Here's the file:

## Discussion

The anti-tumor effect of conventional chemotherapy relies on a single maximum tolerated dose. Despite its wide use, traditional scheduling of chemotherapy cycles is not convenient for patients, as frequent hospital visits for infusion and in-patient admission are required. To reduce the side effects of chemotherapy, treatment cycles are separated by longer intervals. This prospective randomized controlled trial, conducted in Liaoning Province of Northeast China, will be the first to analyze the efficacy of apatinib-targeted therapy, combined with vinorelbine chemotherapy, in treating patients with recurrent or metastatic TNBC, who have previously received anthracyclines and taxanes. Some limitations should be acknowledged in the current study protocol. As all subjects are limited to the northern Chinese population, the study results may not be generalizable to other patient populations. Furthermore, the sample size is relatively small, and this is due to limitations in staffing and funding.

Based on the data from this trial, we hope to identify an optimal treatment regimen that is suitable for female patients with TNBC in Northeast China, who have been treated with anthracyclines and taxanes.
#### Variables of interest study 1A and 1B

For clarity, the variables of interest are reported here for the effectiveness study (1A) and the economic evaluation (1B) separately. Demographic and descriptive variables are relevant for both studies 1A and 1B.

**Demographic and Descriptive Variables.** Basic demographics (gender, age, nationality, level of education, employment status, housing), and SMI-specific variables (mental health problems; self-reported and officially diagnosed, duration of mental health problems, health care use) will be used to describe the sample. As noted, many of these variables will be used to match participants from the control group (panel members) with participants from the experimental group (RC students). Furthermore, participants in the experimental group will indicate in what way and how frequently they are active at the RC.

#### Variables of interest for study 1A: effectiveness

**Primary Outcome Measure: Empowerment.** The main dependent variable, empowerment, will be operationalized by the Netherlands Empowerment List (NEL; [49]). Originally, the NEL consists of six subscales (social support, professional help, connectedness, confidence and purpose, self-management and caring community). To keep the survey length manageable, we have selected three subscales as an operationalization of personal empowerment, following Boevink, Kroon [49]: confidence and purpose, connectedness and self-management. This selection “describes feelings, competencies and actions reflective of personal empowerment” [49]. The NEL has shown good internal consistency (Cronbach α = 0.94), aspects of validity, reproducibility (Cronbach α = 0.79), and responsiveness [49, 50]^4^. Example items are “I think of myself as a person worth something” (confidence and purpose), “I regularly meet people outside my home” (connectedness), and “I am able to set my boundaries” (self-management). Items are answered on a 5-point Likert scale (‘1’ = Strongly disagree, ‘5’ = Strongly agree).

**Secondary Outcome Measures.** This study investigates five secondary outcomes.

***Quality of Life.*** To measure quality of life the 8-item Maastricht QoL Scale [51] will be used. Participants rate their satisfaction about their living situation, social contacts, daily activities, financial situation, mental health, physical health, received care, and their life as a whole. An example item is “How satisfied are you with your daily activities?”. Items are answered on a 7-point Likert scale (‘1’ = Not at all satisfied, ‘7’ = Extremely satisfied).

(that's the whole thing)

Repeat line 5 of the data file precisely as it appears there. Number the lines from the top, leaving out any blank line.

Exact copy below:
For clarity, the variables of interest are reported here for the effectiveness study (1A) and the economic evaluation (1B) separately. Demographic and descriptive variables are relevant for both studies 1A and 1B.